Although our results show differences between numerals and quantifiers with regard to the implicature generation, the specific pattern of dissimilarities observed in the current study is not predicted by either of the above approaches. To our understanding, both approaches would predict that the weak number mismatch condition and the weak number match condition show the same pattern of brain activation in the left IFG. However, this is not what was observed in this region, where the two conditions diverged. Our experiment cannot offer a conclusive explanation for this finding. Here we can only speculate about a mechanism that could result in such activation pattern, but further research is needed to explore the differences between match and mismatch scenarios with numerals.

A possible mechanism to explain the differences between number mismatched condition and the number matched condition is feedback between the mismatch processing (attributed to the left MFG and MeFG/ACC regions) and the generation of the strong interpretation (attributed to the left IFG). In the match case, both the weak and the strong interpretations yield the same response; therefore, it may seem unnecessary to keep activating both of the interpretations. A feedback mechanism may occur, for example, if the assessment of the strong interpretation for the weak number match condition would be inhibited following the assessment of the possible responses. If, as predicted by the enriched scalar implicature approach, the numeral implicatures are generated faster (as shown in experimental results, e.g., Huang & Snedeker, 2009a, 2009b), the rapid generation may enable the mismatch processing to influence the implicature generation process and inhibit the activation in the left IFG. Under such account, the time to make the implicature with quantifiers is longer. This may weaken the influence of the mismatch processing so no attenuation of the activation in the left IFG would be observed (as shown in Shetreet et al., in press). Of course, as stated above, this account has to be verified in future research that directly explores match and mismatch contexts with numerals.

To summarize, our neuroimaging results join previous findings suggesting that numerals and quantifiers are processed differently. It specifically points to the match scenarios as the source of difference between the two scalar expressions. Thus, although we found similarities between sentences presented in the mismatch scenario, our study clearly goes against approaches that ascribe the exact same processing for numerals and quantifiers (e.g., the classical neo-Gricean approach). The activation of the weak numerals in a mismatch scenario in the left IFG (BA 47), which was linked to the processing of implicatures with quantifiers (Shetreet et al., in press), may support the enriched scalar implicature approach, although we cannot rule out other approaches to the representation and processing of numerals.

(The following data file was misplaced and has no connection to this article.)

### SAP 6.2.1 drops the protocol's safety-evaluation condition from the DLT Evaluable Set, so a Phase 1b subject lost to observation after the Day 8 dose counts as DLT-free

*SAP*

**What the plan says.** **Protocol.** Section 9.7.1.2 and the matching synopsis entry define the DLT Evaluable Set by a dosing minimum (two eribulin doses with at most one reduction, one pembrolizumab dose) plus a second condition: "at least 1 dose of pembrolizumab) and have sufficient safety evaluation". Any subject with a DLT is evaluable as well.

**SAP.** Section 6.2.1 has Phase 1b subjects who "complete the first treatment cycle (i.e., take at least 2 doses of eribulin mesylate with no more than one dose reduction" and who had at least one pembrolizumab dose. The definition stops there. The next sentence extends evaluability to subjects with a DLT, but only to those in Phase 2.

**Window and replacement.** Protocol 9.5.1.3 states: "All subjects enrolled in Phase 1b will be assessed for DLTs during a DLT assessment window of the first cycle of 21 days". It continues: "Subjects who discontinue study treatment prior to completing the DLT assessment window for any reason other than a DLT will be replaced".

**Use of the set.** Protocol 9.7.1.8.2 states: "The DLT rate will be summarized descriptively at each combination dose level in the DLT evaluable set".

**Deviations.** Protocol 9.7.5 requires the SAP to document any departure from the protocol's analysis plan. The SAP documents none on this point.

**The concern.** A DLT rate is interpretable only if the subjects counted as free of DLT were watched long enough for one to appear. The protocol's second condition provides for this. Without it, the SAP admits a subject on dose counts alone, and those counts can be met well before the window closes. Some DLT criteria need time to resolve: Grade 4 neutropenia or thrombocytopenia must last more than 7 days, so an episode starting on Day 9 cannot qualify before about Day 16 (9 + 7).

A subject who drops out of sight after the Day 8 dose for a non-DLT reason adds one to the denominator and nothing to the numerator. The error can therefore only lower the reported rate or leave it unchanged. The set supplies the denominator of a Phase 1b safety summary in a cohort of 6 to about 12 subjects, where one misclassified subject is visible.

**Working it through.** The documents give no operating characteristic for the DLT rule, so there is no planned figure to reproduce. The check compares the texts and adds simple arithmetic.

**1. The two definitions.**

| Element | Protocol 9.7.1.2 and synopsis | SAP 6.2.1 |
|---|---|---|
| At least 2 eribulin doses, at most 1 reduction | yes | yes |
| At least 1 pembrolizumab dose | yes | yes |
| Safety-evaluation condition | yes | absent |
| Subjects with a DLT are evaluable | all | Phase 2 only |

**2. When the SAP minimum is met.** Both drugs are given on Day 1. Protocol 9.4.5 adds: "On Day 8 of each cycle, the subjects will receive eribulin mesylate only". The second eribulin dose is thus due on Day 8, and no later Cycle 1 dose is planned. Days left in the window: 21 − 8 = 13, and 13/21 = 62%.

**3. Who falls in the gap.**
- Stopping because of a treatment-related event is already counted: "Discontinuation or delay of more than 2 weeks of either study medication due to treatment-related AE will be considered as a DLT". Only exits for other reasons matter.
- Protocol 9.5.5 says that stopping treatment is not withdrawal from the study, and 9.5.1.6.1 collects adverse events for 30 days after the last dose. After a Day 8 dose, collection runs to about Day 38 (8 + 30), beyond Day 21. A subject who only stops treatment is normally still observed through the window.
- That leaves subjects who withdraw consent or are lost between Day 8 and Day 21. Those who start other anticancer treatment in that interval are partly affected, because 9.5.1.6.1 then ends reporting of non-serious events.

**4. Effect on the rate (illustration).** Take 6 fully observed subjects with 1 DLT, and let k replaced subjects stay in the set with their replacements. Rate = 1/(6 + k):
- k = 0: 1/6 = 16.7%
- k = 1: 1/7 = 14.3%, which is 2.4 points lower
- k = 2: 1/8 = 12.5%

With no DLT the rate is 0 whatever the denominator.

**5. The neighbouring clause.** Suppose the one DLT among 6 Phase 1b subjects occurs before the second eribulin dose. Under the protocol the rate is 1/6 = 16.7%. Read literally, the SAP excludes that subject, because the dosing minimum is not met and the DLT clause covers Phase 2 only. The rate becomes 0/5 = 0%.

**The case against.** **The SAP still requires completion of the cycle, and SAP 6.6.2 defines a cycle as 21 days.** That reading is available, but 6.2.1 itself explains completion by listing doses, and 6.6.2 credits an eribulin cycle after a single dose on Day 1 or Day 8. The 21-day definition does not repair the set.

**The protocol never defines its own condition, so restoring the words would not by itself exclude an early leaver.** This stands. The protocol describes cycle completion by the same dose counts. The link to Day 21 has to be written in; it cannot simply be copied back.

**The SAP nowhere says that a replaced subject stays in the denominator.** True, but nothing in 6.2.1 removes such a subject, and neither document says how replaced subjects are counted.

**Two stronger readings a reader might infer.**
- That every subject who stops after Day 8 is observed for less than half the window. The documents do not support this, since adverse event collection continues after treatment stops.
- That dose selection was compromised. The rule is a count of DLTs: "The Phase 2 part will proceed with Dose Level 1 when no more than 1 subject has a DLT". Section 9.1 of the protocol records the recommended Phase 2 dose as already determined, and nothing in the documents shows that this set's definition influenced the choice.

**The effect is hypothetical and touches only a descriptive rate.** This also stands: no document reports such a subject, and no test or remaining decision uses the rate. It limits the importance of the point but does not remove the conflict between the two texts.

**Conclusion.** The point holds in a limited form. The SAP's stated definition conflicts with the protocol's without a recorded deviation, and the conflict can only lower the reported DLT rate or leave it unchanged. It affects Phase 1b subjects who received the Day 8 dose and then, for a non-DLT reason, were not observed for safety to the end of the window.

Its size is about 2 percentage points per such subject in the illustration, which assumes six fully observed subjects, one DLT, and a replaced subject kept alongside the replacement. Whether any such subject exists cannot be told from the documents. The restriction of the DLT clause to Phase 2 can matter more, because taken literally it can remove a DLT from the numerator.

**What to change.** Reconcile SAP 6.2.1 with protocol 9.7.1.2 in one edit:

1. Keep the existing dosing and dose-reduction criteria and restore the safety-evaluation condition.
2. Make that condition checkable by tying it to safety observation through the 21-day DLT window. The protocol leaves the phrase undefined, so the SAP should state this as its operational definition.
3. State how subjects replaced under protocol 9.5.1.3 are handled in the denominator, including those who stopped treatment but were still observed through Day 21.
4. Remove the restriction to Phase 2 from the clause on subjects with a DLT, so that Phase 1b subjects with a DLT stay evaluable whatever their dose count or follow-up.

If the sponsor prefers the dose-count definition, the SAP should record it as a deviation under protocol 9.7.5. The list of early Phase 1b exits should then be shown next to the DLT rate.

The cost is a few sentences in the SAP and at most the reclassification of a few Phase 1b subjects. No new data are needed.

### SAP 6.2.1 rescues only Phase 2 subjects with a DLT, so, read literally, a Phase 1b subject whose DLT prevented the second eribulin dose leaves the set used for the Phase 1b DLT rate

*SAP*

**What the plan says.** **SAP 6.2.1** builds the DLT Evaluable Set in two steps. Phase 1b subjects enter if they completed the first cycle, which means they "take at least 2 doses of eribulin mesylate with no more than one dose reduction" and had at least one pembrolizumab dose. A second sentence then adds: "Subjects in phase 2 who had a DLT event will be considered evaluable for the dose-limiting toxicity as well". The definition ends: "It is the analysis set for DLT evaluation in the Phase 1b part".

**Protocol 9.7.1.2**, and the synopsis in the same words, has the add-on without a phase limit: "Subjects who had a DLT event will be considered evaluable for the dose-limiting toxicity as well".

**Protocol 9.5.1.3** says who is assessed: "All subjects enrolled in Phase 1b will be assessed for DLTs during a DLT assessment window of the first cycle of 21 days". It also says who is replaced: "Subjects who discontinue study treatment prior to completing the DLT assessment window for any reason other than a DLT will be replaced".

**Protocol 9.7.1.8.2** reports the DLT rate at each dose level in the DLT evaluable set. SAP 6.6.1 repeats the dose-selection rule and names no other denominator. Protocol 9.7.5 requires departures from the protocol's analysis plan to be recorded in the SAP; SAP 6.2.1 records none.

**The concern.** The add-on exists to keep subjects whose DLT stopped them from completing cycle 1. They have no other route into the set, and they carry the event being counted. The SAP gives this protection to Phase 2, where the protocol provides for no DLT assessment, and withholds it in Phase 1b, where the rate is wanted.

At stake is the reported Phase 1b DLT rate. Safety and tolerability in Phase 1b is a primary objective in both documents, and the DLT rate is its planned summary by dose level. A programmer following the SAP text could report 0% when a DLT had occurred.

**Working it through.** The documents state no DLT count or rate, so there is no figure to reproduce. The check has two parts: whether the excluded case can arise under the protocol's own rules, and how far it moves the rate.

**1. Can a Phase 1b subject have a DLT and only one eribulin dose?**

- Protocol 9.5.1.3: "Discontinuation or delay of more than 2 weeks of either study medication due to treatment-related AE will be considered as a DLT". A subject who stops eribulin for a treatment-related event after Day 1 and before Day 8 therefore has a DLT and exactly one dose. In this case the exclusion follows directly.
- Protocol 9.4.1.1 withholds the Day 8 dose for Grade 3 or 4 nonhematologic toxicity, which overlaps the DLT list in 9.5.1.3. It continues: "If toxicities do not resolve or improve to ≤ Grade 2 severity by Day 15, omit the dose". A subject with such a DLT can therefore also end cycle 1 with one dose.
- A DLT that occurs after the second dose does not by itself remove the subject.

Acknowledgments

This research was supported by the Mind/Brain/Behavior Initiative at Harvard University, the International Brain Research Organization, and the Boston Children's Hospital.

Reprint requests should be sent to Einat Shetreet, Laboratories of Cognitive Neuroscience, Children's Hospital Boston, 1 Autumn St, Boston, MA 02115, or via e-mail: einat.shetreet@childrens.harvard.edu.

Notes

1. 

The order of the scale is based on asymmetric entailment among its members, where the stronger members entail the weaker ones. For example, on the quantifier scale, “many” entails “some” (because if many students passed the exam, then some students passed the exam) but “some” does not entail “many” (because if some students passed the exam, it does not mean that many students passed the exam).

2. 

Upward entailing contexts license inferences from subsets to supersets (e.g., John bought mystery books entails that John bought books). In downward entailing contexts, the direction of the entailment reverse, so that inferences are made from supersets to subsets (e.g., If John bought books, it is because he had researched the author entails that if John bought mystery books, he had researched the author).

3. 

As we performed the same experiment with adults and children (Shetreet, Cheirchia, & Gaab, submitted), we wanted to keep the experimental procedure identical for both groups to allow a proper comparison between them. Our experience with children indicates that they have difficulties in switching between tasks in the same run in the MRI machine. We therefore decided to present the control and experimental tasks in different runs for the adult group as well.